Global Privacy Enforcement Network (GPEN) 2018 ‘Sweep’

05th March 2019

In 2018, the Global Privacy Enforcement Network’s (GPEN) annual intelligence gathering operation, called a ‘Sweep’, examined organisations’ self-reporting of their implementation of the core concepts of accountability. In short, the study looked at how they considered they have taken responsibility for complying with data protection laws.

Whilst there were examples of good practice reported, it was found that a number of organisations reported that they had no processes in place to deal with the complaints and queries raised by data subjects, and were not equipped to handle data security incidents appropriately.

Participating GPEN members made contact with 356 organisations in 18 countries during the Sweep and came to the following conclusions:

  • Nearly three quarters of organisations across all sectors and jurisdictions had appointed an individual or team who would assume responsibility for ensuring that their organisation complied with relevant data protection rules and regulations.
  • Organisations were generally found to be quite good at giving data protection training to staff, but often failed to provide refresher training to existing staff.
  • When it comes to monitoring internal performance in relation to data protection standards, many organisations were found to fall short, with around a quarter who responded having no programmes in place to conduct self-assessments and/or internal audits.
  • The organisations that indicated that they have monitoring programmes in place generally gave examples of good practice, noting that they conduct annual audits or reviews and/or regular self-assessments.
  • Over half of the organisations surveyed indicated that they have documented incident response procedures, and that they maintain up to date records of all data security incidents and breaches. However, a number of organisations indicated that they have no processes in place to respond appropriately in the event of a data security incident.

In Ireland, the Sweep was conducted by contacting 30 randomly-selected organisations across a range of sectors (including pharmaceutical, multinational, Government / Local Government, transport, charity, education and finance) and asking them to complete a table of questions relating to ‘Privacy Accountability’. The DPC noted the following trends from the Sweep carried out in this jurisdiction:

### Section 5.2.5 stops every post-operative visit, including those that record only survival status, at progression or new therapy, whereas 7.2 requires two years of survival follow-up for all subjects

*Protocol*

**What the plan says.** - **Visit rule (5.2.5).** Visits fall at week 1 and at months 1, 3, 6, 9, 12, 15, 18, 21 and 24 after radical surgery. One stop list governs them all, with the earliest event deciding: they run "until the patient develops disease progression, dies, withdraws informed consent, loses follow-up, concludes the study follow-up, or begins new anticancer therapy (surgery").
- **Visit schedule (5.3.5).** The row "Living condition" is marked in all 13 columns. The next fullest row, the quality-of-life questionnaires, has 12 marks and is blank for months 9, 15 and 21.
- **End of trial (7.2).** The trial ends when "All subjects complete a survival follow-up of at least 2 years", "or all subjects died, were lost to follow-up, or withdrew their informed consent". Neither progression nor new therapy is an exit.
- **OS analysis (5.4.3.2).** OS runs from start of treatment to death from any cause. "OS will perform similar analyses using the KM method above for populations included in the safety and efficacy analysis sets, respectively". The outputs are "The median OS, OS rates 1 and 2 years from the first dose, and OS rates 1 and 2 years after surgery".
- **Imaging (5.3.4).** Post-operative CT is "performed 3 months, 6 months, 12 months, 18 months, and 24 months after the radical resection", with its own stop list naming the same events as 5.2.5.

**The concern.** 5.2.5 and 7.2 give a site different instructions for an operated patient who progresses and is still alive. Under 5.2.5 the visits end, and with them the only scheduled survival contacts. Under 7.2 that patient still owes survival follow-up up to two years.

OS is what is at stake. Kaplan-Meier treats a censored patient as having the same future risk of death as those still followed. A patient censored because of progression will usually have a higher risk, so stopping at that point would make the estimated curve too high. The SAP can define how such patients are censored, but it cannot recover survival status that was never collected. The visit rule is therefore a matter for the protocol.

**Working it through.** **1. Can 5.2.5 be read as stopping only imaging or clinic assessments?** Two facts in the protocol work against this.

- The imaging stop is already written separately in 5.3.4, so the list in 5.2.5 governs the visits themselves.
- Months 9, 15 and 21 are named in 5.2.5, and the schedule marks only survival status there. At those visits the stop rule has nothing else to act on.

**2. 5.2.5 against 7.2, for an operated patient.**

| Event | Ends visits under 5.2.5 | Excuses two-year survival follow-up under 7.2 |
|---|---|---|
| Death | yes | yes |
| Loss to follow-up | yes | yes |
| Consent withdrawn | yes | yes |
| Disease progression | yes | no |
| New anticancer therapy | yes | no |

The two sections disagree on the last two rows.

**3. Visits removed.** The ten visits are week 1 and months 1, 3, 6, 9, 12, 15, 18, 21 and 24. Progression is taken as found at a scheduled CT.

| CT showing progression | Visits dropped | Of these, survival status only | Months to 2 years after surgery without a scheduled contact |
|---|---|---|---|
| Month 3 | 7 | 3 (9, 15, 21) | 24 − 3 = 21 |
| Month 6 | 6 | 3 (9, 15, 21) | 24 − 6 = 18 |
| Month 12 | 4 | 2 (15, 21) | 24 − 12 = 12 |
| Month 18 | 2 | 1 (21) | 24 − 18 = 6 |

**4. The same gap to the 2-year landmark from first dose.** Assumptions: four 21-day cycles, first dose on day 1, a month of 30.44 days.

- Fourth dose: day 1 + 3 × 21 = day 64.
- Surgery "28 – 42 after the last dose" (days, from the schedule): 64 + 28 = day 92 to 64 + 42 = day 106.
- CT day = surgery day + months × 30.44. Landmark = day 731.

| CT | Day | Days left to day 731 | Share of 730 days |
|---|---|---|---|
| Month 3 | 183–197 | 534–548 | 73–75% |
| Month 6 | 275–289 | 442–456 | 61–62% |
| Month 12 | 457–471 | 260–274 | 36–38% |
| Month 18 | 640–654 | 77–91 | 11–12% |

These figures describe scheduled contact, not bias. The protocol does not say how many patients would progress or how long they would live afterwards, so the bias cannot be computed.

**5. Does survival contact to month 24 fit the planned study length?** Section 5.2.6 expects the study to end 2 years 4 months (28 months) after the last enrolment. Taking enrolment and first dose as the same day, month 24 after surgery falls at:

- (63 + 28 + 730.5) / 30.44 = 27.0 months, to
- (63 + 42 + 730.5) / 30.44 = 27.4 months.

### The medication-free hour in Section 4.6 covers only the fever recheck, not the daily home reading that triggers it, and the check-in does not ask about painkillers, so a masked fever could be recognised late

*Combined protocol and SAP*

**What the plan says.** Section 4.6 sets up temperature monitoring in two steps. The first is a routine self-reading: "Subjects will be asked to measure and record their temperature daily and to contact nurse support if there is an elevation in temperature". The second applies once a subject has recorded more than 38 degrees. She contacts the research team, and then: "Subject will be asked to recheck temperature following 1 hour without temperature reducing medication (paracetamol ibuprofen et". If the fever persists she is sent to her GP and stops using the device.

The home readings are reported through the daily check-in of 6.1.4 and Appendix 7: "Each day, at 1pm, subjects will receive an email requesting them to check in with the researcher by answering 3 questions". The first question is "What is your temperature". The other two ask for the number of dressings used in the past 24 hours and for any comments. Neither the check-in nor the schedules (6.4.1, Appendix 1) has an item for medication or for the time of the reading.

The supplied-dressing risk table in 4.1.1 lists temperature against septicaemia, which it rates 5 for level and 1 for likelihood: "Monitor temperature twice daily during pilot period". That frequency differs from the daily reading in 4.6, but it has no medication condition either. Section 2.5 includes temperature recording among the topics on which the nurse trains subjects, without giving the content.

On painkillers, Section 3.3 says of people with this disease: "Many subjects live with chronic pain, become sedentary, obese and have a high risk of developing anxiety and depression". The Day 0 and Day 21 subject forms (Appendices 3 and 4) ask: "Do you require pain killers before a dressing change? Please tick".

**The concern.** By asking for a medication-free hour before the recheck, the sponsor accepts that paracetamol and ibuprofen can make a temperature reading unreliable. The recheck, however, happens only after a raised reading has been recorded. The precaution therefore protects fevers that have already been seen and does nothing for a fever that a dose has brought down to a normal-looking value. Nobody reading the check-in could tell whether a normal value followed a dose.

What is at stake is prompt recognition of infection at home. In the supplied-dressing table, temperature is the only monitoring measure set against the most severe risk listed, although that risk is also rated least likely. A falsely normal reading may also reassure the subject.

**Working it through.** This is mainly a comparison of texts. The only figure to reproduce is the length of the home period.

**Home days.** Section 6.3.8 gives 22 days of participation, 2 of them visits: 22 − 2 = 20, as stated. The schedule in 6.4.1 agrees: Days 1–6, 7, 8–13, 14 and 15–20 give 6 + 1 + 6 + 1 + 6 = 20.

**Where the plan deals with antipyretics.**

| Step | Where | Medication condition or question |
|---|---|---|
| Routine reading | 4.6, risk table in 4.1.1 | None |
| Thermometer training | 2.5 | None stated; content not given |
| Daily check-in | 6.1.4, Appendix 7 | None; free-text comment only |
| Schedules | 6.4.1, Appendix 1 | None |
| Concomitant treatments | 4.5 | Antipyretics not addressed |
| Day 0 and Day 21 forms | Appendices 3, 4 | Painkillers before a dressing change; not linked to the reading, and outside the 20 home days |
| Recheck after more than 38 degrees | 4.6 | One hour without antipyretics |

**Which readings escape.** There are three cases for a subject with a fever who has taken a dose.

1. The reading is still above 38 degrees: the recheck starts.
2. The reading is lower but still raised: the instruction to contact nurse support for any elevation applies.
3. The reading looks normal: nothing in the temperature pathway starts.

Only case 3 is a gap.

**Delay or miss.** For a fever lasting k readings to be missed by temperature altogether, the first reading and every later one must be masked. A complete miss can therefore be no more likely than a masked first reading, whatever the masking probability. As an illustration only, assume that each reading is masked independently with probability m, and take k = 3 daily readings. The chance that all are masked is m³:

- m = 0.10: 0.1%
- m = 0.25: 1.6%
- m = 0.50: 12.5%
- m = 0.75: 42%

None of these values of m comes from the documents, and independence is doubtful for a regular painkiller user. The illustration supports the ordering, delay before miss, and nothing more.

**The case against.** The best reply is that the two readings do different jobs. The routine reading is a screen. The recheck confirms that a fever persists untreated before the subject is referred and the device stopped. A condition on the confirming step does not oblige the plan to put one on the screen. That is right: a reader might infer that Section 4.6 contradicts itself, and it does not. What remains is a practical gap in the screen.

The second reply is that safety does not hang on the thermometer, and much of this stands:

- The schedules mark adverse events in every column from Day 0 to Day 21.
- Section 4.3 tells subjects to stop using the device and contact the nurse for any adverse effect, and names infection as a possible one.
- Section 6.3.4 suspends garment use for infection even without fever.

• 86% of organisations have a contact for their DPO listed on their website. We noted that all have privacy policies which are easily accessible from the homepage.
  • Most organisations reported that they have policies and procedures in place to respond to requests and complaints from individuals.
  • 75% of organisations reported that they have adequate data breach policies in place.
  • All organisations reported that they provide some form of data protection training for staff. However, only 38% of those organisations provided evidence of training programmes for all staff, including new entrants and refresher training.
  • In most cases, organisations reported that they undertake some data protection monitoring/ self-assessment, but not to a sufficiently high level. 3 of the 29 respondents scored ‘poor’ in this section, while 13 reached ‘satisfactory’.
  • One third of organisations failed to provide evidence of documented processes to assess risks associated with new products and technology. However, most organisations appear to be aware of the need for this and many reported that they are in the process of documenting appropriate procedures.
  • 30% of organisations failed to demonstrate that they had an adequate inventory of personal data while almost half failed to maintain a record of data flows.

The DPC is currently assessing the results of the Sweep and what follow-up actions are necessary based on the responses.

Editors’ notes

  1. The Global Privacy Enforcement Network (GPEN) was established in 2010 upon recommendation by the Organisation for Economic Co-operation and Development (OECD). Its aim is to foster cross-border co-operation among privacy regulators in an increasingly global market in which commerce and consumer activity relies on the seamless flow of personal information across borders. Its members seek to work together to strengthen personal privacy protections in this global context. The informal network is comprised of over 60 privacy enforcement authorities in 39 jurisdictions around the world.

 

  1. The GPEN Sweep is currently co-Chaired by the Information Commissioner’s Office, UK and the Office of the Privacy Commissioner, New Zealand.

 

  1. 2018 International Report

 

  1. Irish Sweep Results